An Aesthetic of Anxiety
(Meek’s Cutoff and Neo-neorealism in the Wake of Financial Crisis)
An Essay by Kevin Thomas McKenna
In February 2020, I found myself in a small, packed fifty-person capacity screening room at the Mad Cow Theater in Orlando, Florida leading a screening of Kelly Reichardt’s 2010 neo-neorealist, slow cinema, feminist western Meek’s Cutoff. As I introduced Reichardt’s third and concluding installment to her “Oregon Trilogy,” preceded by Old Joy (2006) and Wendy and Lucy (2008), it was important to establish that the depiction of these three families—the Whites, Gatelys, and Tetherows—lost in the Oregon desert after following their guide—Stephen Meek (Bruce Greenwood)—on a shortcut along the Oregon Trail in 1845 is based on historical events. Screenwriter Jon Raymond based the script on diaristic accounts from some of the 1,000-1,500 immigrants who braved “The Terrible Trail” that resulted in forty deaths (Dawn Hall 87). However, I informed the gallery that more compelling than the script’s historical basis is Reichardt’s minimalist production style in capturing the characters’ desperation during this frontier sojourn and advised them to attend to the film’s aesthetic as much as its plot. As the screening progressed, the rustle of bodies adjusting in their seats and whispers between the spectators cut through the conical light piercing the darkness and filled the lengthy silences of the film. What did she just say? Can you see who is in this shot? How far have they traveled now? Once the house lights flicked on, I began our discussion with a provocation: Meek’s Cutoff speaks to contemporary national and global concerns more than it services a historical critique. Stylistically indebted to Italian Neorealism, the film functions similar to how Torunn Haaland describes its predecessors as an optique, an “ocular and ideological perspective and a set of aesthetic and thematic possibilities available within a moment of cultural history” (Haaland 32). “But, how?” some of my students in attendance asked in response to my opening remark, to which I replied “neoliberalism.”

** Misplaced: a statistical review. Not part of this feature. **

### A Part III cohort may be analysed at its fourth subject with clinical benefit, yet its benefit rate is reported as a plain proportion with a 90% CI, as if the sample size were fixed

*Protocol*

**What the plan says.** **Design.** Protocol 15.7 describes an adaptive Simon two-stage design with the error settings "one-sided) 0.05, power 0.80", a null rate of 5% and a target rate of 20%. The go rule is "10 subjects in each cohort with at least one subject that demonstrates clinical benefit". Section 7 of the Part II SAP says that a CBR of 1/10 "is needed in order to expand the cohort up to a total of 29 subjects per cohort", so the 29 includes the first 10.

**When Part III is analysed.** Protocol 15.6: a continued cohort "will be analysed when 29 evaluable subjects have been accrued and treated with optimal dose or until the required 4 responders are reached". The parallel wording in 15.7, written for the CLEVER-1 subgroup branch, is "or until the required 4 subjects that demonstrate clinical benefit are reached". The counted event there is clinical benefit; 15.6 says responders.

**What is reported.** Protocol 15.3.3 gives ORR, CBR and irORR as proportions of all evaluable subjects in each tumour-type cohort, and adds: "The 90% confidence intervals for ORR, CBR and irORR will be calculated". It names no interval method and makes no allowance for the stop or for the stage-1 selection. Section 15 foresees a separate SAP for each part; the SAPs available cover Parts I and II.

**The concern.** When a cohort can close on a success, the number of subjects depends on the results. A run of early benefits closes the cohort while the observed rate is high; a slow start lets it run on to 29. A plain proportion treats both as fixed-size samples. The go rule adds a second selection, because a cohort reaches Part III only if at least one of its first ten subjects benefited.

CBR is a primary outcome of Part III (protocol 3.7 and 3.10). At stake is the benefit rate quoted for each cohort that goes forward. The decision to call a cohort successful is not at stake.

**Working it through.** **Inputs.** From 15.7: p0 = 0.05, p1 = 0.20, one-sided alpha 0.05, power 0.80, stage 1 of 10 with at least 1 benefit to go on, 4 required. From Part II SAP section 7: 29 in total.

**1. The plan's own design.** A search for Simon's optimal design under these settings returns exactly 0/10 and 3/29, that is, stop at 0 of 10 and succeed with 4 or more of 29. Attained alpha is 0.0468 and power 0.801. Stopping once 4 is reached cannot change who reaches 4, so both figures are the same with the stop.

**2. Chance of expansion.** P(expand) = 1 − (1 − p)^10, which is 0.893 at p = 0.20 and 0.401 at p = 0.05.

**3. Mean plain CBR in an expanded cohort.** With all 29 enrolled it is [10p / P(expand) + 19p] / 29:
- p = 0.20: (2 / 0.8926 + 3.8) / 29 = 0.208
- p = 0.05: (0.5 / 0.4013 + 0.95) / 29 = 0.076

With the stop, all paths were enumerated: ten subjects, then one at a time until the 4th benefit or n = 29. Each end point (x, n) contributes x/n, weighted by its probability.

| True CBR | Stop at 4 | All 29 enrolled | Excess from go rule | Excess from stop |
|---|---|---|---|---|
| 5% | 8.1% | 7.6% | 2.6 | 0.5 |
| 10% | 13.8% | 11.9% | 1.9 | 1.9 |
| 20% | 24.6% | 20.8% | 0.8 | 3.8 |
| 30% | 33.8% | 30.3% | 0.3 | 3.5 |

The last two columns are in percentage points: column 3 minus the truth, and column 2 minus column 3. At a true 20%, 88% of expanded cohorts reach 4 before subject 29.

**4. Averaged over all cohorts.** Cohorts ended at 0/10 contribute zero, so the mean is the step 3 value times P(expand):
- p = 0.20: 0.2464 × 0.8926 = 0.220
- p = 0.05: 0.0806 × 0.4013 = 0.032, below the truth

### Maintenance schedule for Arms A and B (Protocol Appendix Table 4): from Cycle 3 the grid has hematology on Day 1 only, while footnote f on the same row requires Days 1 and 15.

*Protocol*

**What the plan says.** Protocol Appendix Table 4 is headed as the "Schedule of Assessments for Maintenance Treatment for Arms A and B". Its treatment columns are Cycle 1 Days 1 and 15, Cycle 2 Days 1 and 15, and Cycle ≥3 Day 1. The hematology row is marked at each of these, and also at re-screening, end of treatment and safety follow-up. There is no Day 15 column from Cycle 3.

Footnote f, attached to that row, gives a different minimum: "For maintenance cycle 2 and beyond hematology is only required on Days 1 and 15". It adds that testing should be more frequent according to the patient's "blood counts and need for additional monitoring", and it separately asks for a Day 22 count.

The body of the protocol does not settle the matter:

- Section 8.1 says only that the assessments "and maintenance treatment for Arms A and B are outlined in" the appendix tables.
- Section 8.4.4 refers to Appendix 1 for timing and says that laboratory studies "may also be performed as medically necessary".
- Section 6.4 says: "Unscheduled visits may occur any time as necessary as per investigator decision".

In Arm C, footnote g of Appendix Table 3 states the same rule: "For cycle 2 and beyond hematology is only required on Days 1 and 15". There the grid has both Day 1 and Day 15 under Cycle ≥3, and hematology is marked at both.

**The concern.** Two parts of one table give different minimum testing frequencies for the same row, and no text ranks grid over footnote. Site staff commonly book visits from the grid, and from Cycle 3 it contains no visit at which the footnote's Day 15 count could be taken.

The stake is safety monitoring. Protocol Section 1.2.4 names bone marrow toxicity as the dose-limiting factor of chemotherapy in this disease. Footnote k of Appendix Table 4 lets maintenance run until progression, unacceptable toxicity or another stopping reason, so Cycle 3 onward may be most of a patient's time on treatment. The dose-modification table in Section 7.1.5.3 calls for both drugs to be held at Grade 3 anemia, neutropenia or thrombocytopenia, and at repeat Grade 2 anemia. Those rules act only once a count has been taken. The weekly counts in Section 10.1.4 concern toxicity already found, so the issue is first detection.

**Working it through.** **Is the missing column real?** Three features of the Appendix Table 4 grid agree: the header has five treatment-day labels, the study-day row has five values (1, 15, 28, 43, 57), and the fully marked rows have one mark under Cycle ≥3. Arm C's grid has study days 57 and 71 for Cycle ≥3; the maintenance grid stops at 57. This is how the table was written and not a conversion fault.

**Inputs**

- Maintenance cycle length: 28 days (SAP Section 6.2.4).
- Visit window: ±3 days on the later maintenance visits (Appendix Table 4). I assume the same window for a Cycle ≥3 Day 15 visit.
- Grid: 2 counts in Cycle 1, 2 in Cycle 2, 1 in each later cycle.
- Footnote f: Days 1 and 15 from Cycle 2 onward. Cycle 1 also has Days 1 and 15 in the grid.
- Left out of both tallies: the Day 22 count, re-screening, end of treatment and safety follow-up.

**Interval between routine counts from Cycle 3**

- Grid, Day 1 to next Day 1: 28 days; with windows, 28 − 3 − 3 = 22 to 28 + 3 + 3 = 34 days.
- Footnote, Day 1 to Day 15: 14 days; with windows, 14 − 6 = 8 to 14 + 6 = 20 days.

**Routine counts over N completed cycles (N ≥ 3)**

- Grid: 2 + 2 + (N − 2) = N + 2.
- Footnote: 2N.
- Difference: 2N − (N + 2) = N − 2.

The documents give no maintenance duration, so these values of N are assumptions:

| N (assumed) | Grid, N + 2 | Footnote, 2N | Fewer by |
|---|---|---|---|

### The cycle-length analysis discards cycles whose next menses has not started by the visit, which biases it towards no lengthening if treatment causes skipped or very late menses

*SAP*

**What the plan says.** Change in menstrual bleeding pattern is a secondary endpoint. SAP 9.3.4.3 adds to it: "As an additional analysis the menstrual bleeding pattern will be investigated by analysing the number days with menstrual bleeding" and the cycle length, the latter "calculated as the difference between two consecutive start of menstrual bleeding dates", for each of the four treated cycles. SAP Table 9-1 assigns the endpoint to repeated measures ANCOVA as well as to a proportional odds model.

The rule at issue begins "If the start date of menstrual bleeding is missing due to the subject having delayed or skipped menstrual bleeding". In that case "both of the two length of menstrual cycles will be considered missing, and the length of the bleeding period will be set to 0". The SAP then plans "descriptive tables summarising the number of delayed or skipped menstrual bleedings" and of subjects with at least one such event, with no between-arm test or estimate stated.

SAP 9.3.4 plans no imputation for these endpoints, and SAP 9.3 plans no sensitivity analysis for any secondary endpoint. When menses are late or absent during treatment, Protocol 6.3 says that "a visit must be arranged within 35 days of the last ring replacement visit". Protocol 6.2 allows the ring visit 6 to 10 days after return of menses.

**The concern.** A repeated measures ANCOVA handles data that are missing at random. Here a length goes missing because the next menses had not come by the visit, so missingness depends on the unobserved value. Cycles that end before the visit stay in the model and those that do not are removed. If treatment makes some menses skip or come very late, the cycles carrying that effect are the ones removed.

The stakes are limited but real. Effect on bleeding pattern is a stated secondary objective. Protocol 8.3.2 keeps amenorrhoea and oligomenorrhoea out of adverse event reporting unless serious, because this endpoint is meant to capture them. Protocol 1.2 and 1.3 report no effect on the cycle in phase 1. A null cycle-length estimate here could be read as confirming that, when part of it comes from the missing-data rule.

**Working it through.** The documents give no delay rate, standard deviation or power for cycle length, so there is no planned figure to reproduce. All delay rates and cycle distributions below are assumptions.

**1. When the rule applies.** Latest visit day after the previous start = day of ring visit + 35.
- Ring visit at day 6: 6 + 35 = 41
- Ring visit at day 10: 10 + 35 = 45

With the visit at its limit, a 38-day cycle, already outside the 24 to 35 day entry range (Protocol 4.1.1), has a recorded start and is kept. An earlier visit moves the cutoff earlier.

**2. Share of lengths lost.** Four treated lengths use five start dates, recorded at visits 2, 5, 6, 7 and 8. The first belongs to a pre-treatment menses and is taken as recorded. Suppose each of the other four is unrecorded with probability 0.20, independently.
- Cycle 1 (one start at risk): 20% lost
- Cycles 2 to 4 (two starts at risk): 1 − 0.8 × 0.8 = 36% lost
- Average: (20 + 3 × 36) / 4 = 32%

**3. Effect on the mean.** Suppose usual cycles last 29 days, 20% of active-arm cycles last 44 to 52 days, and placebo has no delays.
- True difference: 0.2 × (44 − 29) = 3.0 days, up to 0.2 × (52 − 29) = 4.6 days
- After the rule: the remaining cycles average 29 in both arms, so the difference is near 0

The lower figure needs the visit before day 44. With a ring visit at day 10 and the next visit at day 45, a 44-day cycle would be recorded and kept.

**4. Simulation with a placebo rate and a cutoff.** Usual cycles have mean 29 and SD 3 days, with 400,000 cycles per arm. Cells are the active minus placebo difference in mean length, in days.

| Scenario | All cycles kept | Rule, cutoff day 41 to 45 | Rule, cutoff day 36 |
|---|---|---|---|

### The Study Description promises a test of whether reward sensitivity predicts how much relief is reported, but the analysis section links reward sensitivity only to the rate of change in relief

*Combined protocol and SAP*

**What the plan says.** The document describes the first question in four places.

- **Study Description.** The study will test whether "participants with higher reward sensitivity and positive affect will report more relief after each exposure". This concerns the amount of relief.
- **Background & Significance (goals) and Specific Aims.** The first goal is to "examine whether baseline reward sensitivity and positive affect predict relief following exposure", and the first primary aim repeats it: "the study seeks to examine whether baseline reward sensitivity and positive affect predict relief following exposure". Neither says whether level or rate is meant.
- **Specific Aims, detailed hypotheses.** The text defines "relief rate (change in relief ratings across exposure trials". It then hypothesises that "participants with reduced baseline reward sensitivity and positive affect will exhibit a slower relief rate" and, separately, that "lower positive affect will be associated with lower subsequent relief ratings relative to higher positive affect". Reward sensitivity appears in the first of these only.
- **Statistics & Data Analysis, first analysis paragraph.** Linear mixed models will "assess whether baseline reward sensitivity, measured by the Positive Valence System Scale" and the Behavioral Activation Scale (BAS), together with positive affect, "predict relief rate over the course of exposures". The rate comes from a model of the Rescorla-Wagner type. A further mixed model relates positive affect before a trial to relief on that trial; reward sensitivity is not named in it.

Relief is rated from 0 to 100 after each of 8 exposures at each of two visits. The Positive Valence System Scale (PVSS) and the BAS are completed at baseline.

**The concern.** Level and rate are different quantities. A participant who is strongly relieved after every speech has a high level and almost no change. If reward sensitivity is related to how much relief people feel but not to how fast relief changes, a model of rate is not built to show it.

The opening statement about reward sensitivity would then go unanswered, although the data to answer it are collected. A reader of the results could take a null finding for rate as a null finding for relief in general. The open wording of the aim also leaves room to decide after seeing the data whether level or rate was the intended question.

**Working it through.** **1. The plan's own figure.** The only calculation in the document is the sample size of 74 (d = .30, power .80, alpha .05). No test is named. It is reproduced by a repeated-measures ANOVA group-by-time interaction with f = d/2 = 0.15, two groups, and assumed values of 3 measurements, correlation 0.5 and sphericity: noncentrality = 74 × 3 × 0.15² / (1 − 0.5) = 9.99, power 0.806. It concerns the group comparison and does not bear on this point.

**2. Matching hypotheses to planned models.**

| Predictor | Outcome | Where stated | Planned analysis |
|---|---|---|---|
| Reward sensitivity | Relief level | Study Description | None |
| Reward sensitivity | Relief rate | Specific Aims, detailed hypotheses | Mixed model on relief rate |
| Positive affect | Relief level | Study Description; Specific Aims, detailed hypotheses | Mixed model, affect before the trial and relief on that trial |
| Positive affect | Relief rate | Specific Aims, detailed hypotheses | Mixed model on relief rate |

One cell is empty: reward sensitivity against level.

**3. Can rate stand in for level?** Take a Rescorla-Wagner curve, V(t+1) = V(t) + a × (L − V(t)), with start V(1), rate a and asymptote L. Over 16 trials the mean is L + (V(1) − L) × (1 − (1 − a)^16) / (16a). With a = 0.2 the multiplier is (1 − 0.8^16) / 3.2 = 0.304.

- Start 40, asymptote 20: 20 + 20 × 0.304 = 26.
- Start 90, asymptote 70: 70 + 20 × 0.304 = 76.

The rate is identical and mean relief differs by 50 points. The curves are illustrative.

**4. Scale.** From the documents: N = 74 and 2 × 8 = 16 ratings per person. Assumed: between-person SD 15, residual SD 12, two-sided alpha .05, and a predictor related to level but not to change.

With a term so polyvalent, my monolexical response could turn to many different schools and political-economic lineages for definition, but economist Friedrich Hayek and social geographer David Harvey provide the most insightful definitions for this analysis. Hayek, a Nobel Prize laureate and one of the founders of the Mont Pelerin Society (MPS), a neoliberal think tank, grounded his philosophy in market triumphalism. For him, the globally networked market stands as both the locus of freedom and the greatest modality for the discovery of knowledge: “‘the market’ is posited to be an information processor more powerful than any human brain” (Mirkowski 435). Hayek’s credulous optimism in the market must be buttressed with Harvey’s skepticism, as the latter is more interested in the political applications of the former’s theorizations. Harvey explains that as a system, neoliberalism is “an institutional framework characterized by strong private property rights, free markets, and free trade” (A Brief History 2). As a philosophy or set of principles, rather, he turns to Prime Minister Margaret Thatcher’s explanation: “all forms of social solidarity were to be dissolved in favor of individualism … personal responsibility, and family values” (23).